Path of a Parachain Block
Collators watch the progress of the block-producing and consensus protocols, e.g. by participating in the relay chain as a full node. Based on what they think is the latest relay chain block that will most likely be finalised, they build on top of the latest parachain block (or other data) that would be finalised by it.
Collators sign data building on top of said latest parachain block, and submit it possibly indirectly, to the validators assigned to their parachain (parachain validators for short), for inclusion in the relay chain. Ideally they submit a unique one, to help performance.
The parachain validators decide which parachain block to support, and presents relevant data of it as a parachain's next candidate to be added to the next relay chain block.
A block-producing validator collects candidates from all parachains, and puts this collection along with any recent relay chain extrinsics into a relay chain head block. For performance, this does not contain the full data from all parachains, but only metadata and partial data, including security-related metadata.
In the unfavourable case, this can result in forks, resolved later. This subprotocol is designed so that even with forks, participants have an idea of the block most likely to be finalised, similar to Proof-of-Work protocols.
A subprotocol is run to ensure that the full data is indeed available, including and distributing it to various other relay-chain nodes.
Data submitted from a parachain might include indications that they are sending messages to another parachain, including metadata to facilitate this. This is now included on the relay chain head(s), so recipient parachains are aware of which new messages have been sent to them. They now retrieve the message bodies from the sending parachains.
Validators submit their votes on the block and finalises it, resolving any forks to a single head. These votes are added to the relay chain blocks.
Parachains in Action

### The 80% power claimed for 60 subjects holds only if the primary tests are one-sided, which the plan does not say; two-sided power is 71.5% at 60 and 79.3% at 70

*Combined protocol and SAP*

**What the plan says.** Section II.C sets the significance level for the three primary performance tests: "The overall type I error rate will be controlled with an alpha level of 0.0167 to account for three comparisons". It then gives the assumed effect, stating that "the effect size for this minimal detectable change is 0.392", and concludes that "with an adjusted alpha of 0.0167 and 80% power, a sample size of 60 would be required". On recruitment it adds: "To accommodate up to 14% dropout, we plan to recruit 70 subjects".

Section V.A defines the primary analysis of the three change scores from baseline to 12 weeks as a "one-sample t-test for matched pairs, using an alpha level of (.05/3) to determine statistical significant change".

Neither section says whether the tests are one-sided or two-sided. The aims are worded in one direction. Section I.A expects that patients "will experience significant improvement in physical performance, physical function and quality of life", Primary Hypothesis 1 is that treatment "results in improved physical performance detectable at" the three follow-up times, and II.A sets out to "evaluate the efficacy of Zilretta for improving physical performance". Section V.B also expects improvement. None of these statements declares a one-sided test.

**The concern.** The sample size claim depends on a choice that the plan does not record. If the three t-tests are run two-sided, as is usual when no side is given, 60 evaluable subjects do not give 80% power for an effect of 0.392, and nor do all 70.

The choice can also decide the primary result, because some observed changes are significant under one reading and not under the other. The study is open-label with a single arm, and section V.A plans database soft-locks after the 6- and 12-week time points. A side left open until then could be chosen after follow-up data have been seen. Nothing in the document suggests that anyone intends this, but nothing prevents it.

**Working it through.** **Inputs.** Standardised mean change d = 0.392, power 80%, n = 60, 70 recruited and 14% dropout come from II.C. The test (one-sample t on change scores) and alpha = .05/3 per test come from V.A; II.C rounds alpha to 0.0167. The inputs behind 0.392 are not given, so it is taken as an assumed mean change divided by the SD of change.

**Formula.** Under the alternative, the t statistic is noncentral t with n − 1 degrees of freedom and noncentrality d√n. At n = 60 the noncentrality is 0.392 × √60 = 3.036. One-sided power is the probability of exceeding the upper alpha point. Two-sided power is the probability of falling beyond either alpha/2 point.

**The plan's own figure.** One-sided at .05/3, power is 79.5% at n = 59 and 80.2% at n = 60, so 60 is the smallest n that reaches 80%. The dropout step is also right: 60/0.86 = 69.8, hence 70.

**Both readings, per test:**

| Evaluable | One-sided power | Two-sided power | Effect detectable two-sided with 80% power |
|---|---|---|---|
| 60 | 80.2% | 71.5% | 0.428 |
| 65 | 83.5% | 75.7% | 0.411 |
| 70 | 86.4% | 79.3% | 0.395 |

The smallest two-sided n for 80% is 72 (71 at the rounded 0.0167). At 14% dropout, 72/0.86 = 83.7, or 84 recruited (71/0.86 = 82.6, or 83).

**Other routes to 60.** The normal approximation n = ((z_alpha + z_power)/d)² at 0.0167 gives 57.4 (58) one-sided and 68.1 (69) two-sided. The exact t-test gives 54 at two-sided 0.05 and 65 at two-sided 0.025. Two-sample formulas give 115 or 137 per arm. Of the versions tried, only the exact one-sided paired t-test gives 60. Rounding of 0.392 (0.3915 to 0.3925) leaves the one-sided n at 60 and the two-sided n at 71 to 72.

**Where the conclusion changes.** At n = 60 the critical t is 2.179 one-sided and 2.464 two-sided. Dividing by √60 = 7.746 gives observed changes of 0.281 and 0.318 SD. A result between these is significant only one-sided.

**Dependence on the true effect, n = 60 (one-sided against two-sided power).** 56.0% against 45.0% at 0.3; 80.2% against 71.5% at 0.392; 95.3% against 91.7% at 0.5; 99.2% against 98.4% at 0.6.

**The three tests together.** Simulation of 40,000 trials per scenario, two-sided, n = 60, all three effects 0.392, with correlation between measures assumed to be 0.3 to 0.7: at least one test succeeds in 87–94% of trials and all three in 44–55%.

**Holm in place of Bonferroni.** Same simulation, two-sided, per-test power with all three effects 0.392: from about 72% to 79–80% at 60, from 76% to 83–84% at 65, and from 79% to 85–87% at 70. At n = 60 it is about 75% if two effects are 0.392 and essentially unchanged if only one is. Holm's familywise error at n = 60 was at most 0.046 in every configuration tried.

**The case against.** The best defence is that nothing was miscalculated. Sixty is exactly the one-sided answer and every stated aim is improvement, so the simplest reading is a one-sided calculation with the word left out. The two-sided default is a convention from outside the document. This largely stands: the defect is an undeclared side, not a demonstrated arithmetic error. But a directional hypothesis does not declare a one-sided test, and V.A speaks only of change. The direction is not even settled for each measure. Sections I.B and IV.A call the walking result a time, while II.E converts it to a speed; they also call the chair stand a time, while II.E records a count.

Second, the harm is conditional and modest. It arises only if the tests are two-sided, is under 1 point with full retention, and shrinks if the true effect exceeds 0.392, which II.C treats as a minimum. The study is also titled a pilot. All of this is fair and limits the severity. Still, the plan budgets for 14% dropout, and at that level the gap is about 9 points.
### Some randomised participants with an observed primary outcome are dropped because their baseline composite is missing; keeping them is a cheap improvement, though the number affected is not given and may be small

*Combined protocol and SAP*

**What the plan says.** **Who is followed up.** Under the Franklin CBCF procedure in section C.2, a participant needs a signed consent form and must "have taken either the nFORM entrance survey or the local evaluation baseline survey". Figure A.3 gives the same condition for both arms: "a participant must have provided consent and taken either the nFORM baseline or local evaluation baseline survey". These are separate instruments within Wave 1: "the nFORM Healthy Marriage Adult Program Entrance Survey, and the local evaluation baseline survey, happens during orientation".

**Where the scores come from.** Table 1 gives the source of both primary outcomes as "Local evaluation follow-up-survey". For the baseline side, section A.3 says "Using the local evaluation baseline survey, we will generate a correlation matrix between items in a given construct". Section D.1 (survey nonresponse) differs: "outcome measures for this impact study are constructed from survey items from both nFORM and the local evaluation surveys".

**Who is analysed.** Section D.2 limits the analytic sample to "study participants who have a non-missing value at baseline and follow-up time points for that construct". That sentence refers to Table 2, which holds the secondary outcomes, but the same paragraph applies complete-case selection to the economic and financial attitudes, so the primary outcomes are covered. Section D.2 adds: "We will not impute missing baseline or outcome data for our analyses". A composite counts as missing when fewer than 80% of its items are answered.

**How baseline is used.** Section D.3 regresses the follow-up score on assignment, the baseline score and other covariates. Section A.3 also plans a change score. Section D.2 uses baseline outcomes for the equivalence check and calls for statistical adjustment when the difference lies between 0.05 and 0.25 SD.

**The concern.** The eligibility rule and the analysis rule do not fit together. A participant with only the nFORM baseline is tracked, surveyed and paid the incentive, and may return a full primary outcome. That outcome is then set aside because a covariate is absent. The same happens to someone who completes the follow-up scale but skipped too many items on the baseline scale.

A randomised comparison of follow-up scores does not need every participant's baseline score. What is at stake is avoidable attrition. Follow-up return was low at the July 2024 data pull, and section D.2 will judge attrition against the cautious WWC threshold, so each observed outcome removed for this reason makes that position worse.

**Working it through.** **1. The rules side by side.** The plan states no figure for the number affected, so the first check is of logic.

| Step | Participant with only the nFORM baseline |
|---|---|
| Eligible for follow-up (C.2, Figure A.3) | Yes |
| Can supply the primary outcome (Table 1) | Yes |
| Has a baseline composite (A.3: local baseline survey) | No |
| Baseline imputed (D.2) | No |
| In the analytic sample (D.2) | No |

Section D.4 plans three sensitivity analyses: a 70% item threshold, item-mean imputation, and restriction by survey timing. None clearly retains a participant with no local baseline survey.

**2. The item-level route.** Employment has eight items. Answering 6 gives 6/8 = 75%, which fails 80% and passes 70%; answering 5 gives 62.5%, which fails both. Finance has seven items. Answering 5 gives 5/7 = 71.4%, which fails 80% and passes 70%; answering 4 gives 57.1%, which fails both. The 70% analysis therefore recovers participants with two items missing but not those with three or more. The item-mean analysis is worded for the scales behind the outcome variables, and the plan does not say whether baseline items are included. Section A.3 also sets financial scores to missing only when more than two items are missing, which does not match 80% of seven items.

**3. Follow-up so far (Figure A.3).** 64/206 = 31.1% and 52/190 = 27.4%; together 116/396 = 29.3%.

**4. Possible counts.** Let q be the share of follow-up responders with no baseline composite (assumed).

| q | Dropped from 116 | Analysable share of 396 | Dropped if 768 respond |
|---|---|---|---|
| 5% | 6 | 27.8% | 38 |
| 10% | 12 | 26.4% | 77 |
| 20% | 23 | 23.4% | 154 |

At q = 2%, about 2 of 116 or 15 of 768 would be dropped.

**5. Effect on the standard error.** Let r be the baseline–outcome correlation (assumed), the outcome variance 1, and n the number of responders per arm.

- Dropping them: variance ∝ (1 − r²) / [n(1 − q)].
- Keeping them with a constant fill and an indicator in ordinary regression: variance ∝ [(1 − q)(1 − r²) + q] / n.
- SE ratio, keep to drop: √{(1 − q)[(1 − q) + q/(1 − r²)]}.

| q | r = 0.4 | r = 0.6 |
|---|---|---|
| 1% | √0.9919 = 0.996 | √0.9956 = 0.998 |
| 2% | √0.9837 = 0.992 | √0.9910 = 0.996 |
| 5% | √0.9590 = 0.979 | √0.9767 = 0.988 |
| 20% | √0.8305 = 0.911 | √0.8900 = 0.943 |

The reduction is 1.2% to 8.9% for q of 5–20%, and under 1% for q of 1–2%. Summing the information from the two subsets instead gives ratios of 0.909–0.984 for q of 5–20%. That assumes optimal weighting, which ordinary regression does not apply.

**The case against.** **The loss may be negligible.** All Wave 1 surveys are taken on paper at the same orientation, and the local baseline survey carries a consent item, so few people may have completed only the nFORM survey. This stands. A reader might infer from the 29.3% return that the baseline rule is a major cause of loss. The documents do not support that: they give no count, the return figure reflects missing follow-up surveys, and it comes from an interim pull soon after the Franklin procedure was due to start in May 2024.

In outline, a collator produces a parachain block, sends it to the parachain validators, who sign its header as valid, and the header with enough signatures is placed on the relay chain. At this point, the parachain block is as canonical as the relay chain block its header appeared in. If this relay chain block is in the best chain according to BABE, so is the parachain block and when this relay chain block is finalised, so is the parachain block. Because the parachain validators switch parachains frequently, they are stateless clients of the parachain. Thus we distinguish between the parachain block B, which is normally enough for full nodes of the parachain such as collators to update the parachain state, and the Proof of Validity(PoV) block BPoV , which a validator who does not have the parachain state can verify. Any validator should be able to verify BPoV given the relay chain state using the parachain's parachain validation function (PVF), the Web assembly code for which is stored on the relay chain in a similar way to the relay chain's runtime. The STVF takes as an input the PoV block, the header of the last parachain block from this parachain and a small amount of data from the relay chain state. The STVF outputs the validity of the block, the header of this block and its outgoing mes- sages. The PoV block contains any outgoing messages and the parachain block B. The parachain validators should gossip the parachain block to the parachain network, as a back up to the collator itself doing so. The PoV block will be the parachain block, its outgoing messages, its header and light client proof witnesses. These witnesses are Merkle proofs that give all elements of the input and output state that are used or modified by the state transition from the input and output state roots. To aid in censorship resistance, a parachain may want to use proof of work or proof of stake to select collators, where the selection strategy is up to the given parachain. This can be implemented in the STVF and need not be a part of the Polkadot protocol. So for proof of work, the STVF would check that the hash of the block is sufficiently small. However, for speed, it would be useful to ensure that most relay chain blocks can include a parachain block. For PoW, this would necessitate it being probable that multiple collators are allowed to produce a block. As such we will still need a tie-breaker for the parachain validators to coordinate on validating the same parachain block first. This may be the golden ticket scheme of. For proof of stake this may not be necessary.